By What Is the Soul Nourished? On the Art of the Physician of Souls in Plato’s Protagoras
At the end of the private conversation Socrates has with Hippocrates before both of them walk over to the house of Callias, Socrates presents a rather curious image: the soul is like a vessel (angeion) which is filled with the doctrines one learns (314a3–b4). The image is curious if one believes that knowledge or wisdom, according to Plato’s Socrates, is something that cannot be passed on to others like wares or commodities, a view expressed in both the Symposium (175d3–7) and the Republic (518b8–d1; see Manuwald 2006, 74). In the Protagoras, however, Socrates claims that doctrines, or mathêmata, that one learns from others, are like food and drink to the soul: they are the very stuff by which souls are nourished (313c8–9). Accordingly, one should take care that one does not end up consuming unsound doctrines that will prove harmful rather than beneficial to the soul. In particular, one should take great care if one intends to buy doctrines from a sophist, for the sophist is presumably, according to Socrates, like a merchant (emporos) or a hawker (kapêlos) selling food: just as hawkers and merchants praise all their wares equally regardless of their quality, it may be the case that the sophist, who praises all he sells, does not know whether his wares are beneficial or harmful (313d1–e2). In fact, as a rule, one knows which of the doctrines are actually nourishing and which are not if one happens to be a physician of the soul, Socrates claims – but if one is not, one might well be ignorant of this (313e2–3). Since Hippocrates is obviously no such expert, Socrates’ suggestion that he is about to put his soul into grave danger (313a1–2) is understandable.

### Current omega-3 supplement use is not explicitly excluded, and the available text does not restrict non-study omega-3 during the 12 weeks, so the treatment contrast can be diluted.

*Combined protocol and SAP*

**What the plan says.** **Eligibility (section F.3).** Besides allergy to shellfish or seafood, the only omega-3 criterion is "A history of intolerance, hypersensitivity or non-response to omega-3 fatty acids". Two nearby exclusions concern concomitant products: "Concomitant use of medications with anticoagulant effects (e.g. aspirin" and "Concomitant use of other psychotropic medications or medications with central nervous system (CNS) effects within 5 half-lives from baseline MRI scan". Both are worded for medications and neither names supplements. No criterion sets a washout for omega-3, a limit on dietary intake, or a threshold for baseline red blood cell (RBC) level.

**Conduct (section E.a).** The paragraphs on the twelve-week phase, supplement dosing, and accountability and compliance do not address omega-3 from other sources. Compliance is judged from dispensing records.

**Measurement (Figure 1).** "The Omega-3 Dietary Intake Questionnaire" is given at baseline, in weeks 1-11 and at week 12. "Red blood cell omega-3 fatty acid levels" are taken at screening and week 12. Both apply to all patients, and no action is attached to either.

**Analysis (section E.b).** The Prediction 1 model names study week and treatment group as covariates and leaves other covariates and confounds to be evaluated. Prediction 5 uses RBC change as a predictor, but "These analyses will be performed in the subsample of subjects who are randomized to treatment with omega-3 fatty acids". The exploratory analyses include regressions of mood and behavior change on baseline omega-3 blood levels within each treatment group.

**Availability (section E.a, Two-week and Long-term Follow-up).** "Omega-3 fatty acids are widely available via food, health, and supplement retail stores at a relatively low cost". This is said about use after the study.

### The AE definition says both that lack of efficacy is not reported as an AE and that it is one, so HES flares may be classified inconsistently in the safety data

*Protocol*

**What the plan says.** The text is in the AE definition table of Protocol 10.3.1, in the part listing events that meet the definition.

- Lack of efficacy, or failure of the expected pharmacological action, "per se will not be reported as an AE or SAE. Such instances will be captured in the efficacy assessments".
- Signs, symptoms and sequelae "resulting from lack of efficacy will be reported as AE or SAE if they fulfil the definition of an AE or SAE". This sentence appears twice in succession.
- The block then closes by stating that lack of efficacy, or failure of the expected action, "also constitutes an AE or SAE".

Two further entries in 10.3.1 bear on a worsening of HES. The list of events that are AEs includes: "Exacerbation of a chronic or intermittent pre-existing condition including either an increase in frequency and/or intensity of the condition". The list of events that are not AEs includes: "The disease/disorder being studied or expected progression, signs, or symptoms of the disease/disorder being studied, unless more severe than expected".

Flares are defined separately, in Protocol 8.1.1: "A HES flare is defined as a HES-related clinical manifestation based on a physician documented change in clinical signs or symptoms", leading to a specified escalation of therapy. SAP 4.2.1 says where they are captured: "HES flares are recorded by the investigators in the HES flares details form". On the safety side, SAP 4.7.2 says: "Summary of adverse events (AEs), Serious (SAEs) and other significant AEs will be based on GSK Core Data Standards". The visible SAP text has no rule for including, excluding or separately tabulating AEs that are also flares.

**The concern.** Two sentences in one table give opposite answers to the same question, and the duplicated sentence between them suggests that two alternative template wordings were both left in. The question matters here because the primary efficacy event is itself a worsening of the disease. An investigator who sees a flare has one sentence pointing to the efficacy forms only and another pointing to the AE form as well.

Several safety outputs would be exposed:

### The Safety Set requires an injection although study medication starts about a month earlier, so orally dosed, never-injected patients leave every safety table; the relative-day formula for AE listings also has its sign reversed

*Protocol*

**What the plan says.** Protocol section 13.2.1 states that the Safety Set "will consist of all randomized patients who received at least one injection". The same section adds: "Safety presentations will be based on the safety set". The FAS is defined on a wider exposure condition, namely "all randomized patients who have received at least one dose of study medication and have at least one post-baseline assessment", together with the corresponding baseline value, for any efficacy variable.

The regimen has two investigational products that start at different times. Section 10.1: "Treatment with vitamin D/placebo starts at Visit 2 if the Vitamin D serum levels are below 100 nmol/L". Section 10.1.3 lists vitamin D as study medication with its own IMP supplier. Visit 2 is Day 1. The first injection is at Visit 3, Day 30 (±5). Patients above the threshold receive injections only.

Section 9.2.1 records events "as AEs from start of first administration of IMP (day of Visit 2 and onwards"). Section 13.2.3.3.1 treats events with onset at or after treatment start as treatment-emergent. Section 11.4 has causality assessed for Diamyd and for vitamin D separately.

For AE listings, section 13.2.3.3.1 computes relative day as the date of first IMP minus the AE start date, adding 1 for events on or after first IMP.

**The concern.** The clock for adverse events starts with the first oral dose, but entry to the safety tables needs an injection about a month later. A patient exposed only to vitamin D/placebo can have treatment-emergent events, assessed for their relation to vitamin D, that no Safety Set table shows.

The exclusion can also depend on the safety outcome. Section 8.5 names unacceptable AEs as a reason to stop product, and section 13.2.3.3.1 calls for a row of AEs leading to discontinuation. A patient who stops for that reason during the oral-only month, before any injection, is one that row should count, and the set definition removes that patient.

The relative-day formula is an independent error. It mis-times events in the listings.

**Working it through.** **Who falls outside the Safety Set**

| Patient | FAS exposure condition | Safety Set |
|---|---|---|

KeywordsCorrective Justice Competent Speaker Political Matter Walk Away Bodily Health
I wish to thank Hayden Ausland, Vivil Valvik Haraldsen and Kristin Sampson for reading earlier versions of the paper; they all contributed with many fruitful suggestions that improved the final manuscript. The present work was written as part of a postdoctoral research project financially supported by the Danish Council for Independent Research.
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